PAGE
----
Advantages of a Sinking City
Far too often, I hear that New Orleans needs to ‘innovate;’ that our city is too far behind modern times.
I admit that America’s economy does heavily favor cities with high-tech accommodations. But, with the economy as it is, shouldn’t we take a new course to solve New Orleans’ incessant problems? (A course that doesn’t lead to ‘innovations’ like the digital billboards off the I-10.)
Instead of getting worked up in a fever of innovation, I think New Orleans should celebrate aspects of the city that most outsiders would bulldoze straight through.
I’ll start with a constant New Orleans accoutrement: potholes.
“They slow down cars, so our kids can play outside,” an Oak Street resident once told me.
Potholes keep morning drivers aware of the bicyclists popping out of Tulane, keep obnoxiously bulbous mufflers broken, and bring character to each street that they mysteriously choose to grace.
Other cities would be wise to innovate to our speed-control tactics by jack hammering through their puny speed bumps.
I would also suggest that other cities adopt one of New Orleans’ greatest innovations: streetcars (particularly the St. Charles Street Car line). After 117 years of service, St. Charles streetcar operations have reached a state of perfection that should be the goal of every innovation. …Well, perfect, if not for those LEDs replacing the warm glow of older headlights.
If Mitch Landrieu has the power to do anything, it should to ban LEDs from the hunter-green street cars. Then, Mitch should ride a hunter-green streetcar down Canal street to the cemeteries, and announce his groundbreaking plans to promote New Orleans’ biggest asset: nostalgia.
A New Yorker once told me that New Orleans is poor because the city is too nostalgic.
Kevin Fox Gotham, a Tulane Professor of Sociology, wrote, in his book Authentic New Orleans: “Narratives about the past do not simply represent a bygone era but fabricate a past and construct a sense of place and membership. New Orleans nostalgia functioned as an important cultural construction technique and cultural delegitimizing device, a mechanism for creating in-group and out-group boundaries.”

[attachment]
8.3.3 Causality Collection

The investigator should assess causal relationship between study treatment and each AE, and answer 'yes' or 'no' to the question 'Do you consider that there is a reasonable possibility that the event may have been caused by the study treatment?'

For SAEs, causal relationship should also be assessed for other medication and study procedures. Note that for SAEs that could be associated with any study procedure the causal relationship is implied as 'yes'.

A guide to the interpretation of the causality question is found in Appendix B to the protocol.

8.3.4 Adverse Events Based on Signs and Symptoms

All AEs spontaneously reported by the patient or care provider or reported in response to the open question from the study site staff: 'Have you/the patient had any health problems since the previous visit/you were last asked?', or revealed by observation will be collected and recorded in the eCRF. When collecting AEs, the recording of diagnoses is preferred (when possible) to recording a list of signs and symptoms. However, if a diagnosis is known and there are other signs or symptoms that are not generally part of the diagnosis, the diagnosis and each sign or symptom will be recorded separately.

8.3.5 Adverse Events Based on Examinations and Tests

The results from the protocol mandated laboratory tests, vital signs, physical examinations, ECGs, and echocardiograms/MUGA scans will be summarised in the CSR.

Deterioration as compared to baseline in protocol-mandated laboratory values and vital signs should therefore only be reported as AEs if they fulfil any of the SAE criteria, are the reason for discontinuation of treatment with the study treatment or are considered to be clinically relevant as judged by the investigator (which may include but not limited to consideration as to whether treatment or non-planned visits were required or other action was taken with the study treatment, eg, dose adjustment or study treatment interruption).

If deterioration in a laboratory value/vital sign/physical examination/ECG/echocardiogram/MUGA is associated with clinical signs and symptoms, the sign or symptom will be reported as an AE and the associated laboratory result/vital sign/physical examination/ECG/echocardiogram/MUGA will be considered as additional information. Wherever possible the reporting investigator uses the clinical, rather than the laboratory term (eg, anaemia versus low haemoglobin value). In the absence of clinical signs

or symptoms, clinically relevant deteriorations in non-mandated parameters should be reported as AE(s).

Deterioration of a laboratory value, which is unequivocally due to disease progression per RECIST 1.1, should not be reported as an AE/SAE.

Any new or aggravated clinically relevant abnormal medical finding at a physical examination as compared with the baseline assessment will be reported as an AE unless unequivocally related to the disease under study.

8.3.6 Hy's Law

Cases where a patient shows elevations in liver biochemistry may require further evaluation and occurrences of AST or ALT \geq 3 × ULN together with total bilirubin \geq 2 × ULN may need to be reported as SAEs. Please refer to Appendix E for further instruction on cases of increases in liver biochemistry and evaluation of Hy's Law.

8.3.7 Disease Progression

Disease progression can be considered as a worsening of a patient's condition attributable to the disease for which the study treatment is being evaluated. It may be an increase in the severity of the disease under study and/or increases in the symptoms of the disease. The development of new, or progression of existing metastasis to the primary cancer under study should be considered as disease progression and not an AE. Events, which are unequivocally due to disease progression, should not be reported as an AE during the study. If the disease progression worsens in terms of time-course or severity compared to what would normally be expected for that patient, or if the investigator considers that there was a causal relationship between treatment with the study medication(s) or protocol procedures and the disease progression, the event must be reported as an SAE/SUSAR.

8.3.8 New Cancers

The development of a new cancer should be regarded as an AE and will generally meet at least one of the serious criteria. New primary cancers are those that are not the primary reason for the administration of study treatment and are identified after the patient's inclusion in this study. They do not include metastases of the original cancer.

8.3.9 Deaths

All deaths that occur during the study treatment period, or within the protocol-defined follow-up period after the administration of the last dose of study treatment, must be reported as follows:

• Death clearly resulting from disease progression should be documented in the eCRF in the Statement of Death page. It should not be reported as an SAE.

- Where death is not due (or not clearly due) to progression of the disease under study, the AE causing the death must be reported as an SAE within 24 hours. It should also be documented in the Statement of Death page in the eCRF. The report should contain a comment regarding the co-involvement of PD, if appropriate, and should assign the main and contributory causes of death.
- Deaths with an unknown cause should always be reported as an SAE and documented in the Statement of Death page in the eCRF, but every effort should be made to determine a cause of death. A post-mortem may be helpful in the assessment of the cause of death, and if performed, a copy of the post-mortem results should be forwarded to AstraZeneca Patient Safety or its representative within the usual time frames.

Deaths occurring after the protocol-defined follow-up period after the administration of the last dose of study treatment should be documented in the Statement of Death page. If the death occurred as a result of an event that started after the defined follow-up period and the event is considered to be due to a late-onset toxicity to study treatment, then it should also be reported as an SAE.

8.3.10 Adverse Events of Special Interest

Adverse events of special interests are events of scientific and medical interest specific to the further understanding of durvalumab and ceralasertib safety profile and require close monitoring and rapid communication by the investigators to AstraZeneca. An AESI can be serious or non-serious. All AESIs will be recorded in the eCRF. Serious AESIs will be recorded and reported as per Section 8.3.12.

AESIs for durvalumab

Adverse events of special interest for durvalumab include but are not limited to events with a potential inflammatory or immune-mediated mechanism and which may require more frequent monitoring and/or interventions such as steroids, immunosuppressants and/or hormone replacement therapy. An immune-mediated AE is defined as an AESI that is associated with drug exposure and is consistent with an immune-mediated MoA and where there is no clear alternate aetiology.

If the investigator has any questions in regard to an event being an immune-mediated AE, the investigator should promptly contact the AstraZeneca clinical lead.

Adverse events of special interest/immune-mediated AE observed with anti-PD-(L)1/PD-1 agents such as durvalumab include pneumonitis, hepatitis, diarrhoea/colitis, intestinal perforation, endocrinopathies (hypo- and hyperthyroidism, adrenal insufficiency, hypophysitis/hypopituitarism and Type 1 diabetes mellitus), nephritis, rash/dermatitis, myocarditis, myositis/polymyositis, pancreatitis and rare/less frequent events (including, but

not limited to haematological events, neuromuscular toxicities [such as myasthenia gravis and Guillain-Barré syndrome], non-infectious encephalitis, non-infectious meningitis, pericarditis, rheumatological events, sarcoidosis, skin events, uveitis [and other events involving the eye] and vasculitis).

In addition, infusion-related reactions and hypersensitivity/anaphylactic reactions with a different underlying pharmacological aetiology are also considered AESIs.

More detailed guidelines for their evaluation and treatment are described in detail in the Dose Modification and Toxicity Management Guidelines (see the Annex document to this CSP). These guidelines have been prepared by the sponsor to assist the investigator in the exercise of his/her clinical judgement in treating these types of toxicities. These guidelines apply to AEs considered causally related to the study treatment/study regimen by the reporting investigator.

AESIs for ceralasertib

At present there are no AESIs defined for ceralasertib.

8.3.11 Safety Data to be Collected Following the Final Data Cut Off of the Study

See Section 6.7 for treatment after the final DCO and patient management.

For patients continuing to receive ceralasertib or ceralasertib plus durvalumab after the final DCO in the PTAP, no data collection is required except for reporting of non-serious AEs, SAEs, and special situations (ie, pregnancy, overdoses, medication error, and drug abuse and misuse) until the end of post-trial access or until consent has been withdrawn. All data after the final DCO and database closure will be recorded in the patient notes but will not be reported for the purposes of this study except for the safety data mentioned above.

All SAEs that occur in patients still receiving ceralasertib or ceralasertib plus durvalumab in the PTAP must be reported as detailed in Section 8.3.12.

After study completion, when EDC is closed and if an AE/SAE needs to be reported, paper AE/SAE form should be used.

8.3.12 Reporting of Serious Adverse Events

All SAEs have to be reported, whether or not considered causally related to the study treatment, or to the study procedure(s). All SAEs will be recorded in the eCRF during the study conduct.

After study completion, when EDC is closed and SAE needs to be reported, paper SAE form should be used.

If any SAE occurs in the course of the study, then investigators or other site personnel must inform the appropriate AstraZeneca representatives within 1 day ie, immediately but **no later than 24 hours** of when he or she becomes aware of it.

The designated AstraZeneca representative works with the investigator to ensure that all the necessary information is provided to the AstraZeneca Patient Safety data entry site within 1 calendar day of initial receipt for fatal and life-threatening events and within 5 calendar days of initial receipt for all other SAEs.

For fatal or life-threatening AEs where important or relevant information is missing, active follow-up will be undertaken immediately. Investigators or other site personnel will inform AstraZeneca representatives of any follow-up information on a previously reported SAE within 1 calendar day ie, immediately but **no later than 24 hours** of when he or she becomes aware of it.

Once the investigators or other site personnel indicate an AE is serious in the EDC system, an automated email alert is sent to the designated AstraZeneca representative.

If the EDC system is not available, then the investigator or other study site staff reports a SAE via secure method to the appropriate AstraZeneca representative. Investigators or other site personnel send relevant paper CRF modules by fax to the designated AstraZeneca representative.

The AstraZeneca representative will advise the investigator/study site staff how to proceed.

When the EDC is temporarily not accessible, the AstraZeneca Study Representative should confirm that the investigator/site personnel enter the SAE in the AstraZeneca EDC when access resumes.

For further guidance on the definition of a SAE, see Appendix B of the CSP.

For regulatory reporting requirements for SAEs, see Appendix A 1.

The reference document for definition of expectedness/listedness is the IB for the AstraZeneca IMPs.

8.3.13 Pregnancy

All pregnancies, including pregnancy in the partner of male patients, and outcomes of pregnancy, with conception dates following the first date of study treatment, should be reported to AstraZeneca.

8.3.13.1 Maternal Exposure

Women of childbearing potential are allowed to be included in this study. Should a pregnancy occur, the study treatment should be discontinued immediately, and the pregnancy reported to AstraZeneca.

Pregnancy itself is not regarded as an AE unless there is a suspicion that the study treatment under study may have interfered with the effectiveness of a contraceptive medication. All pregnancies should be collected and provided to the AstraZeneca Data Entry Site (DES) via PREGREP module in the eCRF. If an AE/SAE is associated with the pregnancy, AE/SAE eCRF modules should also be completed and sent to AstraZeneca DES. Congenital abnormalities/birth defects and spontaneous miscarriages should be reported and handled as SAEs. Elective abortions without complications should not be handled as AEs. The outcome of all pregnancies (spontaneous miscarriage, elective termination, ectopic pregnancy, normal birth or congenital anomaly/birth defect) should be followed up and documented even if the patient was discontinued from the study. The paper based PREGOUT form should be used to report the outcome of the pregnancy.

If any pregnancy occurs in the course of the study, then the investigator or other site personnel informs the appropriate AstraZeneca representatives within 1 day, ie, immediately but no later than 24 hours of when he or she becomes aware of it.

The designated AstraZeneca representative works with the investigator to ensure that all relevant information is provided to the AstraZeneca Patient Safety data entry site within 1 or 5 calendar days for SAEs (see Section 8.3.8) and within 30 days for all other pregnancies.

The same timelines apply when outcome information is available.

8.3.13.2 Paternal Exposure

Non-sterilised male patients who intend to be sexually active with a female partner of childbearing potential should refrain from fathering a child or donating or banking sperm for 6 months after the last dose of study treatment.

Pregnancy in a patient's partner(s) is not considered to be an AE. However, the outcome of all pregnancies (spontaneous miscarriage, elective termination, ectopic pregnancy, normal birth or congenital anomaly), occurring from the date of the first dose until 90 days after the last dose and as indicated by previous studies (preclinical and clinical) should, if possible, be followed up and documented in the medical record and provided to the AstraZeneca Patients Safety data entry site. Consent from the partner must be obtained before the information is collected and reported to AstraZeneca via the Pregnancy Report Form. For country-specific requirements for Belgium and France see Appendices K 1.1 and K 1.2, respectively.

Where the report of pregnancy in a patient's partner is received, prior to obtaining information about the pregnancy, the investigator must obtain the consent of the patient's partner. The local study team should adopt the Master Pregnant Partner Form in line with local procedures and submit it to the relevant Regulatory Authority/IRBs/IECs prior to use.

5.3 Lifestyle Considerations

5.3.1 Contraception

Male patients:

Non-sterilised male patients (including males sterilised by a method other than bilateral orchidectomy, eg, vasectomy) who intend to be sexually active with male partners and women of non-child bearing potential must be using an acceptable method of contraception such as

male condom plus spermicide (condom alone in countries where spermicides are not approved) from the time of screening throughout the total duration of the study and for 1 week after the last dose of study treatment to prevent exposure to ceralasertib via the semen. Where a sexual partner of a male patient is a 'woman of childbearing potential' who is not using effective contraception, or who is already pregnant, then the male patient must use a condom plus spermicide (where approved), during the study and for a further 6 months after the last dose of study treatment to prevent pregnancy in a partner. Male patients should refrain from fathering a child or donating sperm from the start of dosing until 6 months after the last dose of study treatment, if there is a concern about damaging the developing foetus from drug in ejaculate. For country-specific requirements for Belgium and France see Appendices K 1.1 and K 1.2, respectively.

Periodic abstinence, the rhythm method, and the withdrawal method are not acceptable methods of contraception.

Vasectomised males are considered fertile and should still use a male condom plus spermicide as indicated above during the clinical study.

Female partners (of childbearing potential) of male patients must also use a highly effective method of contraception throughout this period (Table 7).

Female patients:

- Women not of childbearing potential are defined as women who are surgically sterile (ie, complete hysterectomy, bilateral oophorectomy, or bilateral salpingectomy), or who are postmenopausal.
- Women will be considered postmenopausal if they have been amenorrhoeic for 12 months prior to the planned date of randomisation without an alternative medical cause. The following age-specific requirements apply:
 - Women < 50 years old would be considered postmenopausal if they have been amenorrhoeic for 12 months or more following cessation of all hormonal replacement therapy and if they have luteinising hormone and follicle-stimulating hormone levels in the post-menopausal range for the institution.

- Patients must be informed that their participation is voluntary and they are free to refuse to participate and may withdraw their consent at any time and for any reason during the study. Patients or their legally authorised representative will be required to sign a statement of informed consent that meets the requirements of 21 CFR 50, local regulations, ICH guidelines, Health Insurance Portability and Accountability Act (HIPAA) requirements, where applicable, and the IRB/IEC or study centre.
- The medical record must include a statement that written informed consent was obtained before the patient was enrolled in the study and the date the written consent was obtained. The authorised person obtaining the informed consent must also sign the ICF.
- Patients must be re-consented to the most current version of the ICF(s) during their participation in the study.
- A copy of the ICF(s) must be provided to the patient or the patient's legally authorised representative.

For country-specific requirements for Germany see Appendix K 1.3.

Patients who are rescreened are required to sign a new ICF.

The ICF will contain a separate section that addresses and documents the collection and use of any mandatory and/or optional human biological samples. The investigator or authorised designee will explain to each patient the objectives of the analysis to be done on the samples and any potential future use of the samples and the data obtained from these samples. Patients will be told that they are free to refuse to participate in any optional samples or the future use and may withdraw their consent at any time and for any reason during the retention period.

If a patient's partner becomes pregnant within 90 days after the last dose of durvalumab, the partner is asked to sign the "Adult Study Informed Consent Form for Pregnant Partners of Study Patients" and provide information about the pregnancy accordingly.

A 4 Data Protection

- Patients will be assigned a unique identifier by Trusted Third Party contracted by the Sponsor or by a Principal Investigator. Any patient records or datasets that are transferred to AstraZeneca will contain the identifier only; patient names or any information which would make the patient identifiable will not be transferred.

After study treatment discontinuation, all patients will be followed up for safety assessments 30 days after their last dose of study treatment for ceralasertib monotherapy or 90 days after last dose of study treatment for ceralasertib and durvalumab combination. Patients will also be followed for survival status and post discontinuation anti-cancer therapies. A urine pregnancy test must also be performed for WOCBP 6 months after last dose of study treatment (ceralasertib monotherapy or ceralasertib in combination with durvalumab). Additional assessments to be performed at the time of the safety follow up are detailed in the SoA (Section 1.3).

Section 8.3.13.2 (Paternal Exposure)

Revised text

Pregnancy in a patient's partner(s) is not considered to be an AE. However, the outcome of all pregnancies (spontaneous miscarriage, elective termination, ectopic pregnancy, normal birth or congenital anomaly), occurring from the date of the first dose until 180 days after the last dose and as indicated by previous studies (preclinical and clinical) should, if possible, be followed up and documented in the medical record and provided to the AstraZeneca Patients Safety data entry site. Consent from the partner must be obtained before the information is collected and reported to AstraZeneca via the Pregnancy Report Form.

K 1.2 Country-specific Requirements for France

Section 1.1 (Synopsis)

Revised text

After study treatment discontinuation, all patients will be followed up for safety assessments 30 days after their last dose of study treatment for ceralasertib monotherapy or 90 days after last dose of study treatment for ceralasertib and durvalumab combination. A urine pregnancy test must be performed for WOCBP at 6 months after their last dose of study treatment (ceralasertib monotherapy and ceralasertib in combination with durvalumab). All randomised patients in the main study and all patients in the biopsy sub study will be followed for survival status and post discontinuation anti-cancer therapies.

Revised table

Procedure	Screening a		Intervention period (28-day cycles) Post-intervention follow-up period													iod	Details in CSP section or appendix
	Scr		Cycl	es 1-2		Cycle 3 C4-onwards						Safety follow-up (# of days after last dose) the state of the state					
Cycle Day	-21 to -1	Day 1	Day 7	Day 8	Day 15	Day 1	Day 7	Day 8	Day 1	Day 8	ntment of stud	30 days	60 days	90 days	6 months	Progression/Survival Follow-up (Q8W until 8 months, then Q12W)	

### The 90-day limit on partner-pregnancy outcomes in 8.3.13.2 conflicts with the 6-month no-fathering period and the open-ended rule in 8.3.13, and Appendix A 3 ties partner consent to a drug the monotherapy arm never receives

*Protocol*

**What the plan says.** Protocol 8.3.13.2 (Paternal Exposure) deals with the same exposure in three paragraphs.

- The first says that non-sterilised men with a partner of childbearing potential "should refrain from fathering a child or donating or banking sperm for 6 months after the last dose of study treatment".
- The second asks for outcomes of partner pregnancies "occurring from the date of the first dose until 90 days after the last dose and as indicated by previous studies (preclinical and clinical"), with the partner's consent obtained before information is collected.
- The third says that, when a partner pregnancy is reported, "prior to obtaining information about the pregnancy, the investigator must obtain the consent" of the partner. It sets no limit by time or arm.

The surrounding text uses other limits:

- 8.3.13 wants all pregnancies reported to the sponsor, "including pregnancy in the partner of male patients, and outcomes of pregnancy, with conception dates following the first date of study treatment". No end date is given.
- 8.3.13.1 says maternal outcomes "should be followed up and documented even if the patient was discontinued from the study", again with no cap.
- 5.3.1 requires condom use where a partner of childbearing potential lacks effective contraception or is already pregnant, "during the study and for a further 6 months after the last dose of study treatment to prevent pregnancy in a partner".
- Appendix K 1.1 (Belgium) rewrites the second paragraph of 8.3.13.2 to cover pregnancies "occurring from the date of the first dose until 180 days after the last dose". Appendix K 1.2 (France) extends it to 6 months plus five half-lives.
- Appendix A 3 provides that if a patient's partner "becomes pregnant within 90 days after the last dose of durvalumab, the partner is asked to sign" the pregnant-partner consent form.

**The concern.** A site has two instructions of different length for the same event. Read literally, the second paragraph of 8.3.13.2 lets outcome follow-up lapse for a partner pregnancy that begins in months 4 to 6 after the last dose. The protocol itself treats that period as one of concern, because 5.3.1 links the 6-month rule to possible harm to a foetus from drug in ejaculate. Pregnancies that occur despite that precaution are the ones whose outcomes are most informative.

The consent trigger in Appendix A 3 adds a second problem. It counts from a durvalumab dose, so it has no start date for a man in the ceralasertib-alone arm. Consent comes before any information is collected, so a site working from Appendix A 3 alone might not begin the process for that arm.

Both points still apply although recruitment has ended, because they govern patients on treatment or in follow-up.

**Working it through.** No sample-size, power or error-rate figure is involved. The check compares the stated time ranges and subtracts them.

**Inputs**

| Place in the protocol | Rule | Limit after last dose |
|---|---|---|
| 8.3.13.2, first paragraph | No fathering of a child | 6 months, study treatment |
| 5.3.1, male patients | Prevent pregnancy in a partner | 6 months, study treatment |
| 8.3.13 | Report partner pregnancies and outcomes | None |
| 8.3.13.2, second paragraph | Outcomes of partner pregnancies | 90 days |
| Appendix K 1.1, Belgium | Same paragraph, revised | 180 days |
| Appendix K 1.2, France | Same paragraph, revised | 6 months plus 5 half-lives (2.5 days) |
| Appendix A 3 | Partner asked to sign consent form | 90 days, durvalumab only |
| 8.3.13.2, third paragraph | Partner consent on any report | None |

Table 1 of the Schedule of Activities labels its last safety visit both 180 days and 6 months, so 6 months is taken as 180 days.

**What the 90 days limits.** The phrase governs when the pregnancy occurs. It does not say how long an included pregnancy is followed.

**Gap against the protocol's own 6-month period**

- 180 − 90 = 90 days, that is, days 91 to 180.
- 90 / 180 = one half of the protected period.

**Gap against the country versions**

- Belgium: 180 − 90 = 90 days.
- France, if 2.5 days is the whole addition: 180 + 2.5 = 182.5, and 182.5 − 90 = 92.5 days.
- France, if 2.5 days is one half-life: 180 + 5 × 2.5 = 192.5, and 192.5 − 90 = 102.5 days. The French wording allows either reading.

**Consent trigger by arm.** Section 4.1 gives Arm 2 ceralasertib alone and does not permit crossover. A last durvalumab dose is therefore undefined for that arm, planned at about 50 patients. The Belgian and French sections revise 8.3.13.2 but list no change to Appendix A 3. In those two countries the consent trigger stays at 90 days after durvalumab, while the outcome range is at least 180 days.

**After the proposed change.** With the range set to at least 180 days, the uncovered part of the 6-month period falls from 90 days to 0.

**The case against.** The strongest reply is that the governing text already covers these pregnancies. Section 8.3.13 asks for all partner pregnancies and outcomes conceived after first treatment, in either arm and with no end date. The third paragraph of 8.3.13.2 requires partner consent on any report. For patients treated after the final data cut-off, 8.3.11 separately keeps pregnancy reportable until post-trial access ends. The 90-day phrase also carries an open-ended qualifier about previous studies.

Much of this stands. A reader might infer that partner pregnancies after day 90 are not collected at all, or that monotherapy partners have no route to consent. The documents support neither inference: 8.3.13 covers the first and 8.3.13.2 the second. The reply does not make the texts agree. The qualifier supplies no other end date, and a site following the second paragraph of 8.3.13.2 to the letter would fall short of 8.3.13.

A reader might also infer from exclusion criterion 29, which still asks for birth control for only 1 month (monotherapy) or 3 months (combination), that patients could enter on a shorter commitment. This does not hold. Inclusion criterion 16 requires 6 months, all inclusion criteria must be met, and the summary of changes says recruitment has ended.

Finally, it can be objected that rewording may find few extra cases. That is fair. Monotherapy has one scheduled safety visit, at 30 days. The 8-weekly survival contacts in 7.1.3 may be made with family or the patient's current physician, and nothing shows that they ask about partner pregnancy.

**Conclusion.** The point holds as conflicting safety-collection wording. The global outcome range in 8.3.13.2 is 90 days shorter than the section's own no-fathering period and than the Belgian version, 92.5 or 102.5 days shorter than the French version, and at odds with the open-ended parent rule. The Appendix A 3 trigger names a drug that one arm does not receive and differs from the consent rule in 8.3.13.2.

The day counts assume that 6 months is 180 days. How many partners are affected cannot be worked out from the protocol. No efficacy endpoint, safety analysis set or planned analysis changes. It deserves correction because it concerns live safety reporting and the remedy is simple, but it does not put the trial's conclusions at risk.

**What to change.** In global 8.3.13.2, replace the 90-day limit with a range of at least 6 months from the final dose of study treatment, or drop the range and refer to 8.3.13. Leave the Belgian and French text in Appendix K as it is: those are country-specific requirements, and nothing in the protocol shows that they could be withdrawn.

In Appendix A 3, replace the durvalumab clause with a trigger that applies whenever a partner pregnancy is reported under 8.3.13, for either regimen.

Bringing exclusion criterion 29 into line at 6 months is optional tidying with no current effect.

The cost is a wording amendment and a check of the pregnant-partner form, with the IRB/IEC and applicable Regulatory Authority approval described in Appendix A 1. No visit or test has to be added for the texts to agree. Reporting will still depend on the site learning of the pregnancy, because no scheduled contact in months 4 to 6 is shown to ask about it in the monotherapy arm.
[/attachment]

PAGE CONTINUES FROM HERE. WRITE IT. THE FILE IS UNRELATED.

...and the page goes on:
Nostalgia is vital to New Orleans. Nostalgia has maintained a need for pleasure clubs and carnival krews, and other ‘antiquated’ organizations that support the city’s teeny economy, and feed its hungry spirit.
Furthermore, New Orleans’ dance moves, over-the-top balls, and unusual eating habits have become vital to maintaining the diversity of life in an ever less-diverse planet. If anything, we need to further our nostalgia – bringing more ghosts to life, more musicians to the streets, and more hunter-green streetcars: more of what Orleanians’ love, and have long loved.
Why? Because, no matter what Wal-Mart says, the majority of what New Orleans has is good, was good, and, as long as I have a voice in the matter, will be good for ever continuing future.
This is my first in a string of articles for NolaVie on Nola.com. With help from your comments, I hope to continue to promote the tried-and-true goods of New Orleans and make firm the advantages of living in a sinking city.